Pushing the boundaries of space research with X-ray polarimetry

(ORDO NEWS) — The secrets hidden in the vast expanses of space have intrigued mankind for many centuries. The invention of the optical telescope in the 17th century allowed people to see stars that appeared to be just twinkling dots in the night sky.

Thanks to scientific innovation over the next four centuries, we can launch telescopes into space to get a better view of astronomical objects and even study them at wavelengths outside the visible spectrum. One of such expeditions into space is the Imaging X-ray Polarimetry Explorer (IXPE) research vehicle launched by NASA on December 9, 2021.

IXPE is a space observatory developed in collaboration with the Italian Space Agency (ASI). It consists of three identical telescopes, each of which has an X-ray detector at its focus, sensitive to the polarization of light.

With these, IXPE can explore some of the brightest cosmic X-ray sources in our universe, such as pulsars, black holes, and neutron stars. Through a two-year baseline mission, IXPE will begin by studying dozens of X-ray sources in the first year, followed by more detailed observations of selected objects in the second year.

Conceived in 2017, this multinational project became a reality in 2021 thanks to the participation of several space agencies that have come together to implement various aspects of the mission.

A paper published recently in the Journal of Astronomical Telescopes, Instruments, and Systems provides a detailed description of the optics and detectors of the IXPE and the science objectives of the mission.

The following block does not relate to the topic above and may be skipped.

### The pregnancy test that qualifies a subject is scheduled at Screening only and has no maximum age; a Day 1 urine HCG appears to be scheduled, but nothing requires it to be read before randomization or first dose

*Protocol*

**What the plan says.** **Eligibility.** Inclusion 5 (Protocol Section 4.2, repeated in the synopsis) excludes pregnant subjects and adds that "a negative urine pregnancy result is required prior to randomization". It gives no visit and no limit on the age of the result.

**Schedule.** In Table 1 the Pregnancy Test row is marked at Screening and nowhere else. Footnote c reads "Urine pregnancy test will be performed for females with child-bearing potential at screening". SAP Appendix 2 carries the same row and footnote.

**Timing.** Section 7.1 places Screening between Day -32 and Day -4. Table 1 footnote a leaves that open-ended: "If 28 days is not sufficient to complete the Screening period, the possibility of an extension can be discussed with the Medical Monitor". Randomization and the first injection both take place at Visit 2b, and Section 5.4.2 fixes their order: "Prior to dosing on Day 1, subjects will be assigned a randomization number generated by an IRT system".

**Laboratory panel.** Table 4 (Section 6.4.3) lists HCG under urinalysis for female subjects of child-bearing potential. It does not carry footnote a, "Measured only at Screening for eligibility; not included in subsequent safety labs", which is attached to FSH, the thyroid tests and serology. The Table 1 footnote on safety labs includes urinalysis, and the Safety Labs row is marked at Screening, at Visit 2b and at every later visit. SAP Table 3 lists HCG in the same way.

IXPE was launched on a Falcon 9 rocket from the Kennedy Space Center into an equatorial orbit at an altitude of 600 km.

This orbit was chosen to reduce the background of charged particles, maximize the lifetime of the observatory, and ensure regular data uploads to the main and backup ground stations (Kenya and Singapore, respectively). To maintain orientation in space, the observatory uses an array of 12 solar sensors, a three-axis magnetometer and two star trackers.

Each telescope at the IXPE observatory consists of a mirror assembly (MMA). MMA focuses X-rays onto polarization-sensitive detectors (DPs), which in turn assist in energy and position determination by providing time information and polarization sensitivity data.

The information collected by the DP is transmitted to the Detector Servicing Unit (DSU), which processes the data and transmits it to the ground. The lightweight spool rod deploys after launch to ensure correct focal length and alignment of the MMA with the DP. In addition, there is a tilt and turn mechanism on board that can also be used to align the mirrors with the detectors.

After the initial stages of alignment and calibration, IXPE began its basic mission by providing high quality polarization data from a variety of sources. The first image data was received in February. The IXPE team expects that the brightest early images are likely to come from supernova remnants (a supernova that emits most of its radiation from a shell of impact material).

They believe that IXPE will also be able to image active galaxies, the galactic center of the Milky Way galaxy and “blazars” – a type of galaxies that emit powerful jets of ionized matter and radiation. This will make it possible to further expand the boundaries of observations, exploring new types of sources that are of particular interest for obtaining physical knowledge.

“The astrophysical community has been looking forward to this opportunity – IXPE opens a new window into the X-ray sky, providing orders of magnitude higher sensitivity than previous X-ray polarimeters in space,” said Megan Eckart, Associate Editor of JATIS.

A marvel of science and technology, IXPE will provide the first X-ray polarization information for many astronomical sources. With state-of-the-art telescopes and detectors, IXPE is able to expand our knowledge of the universe.”

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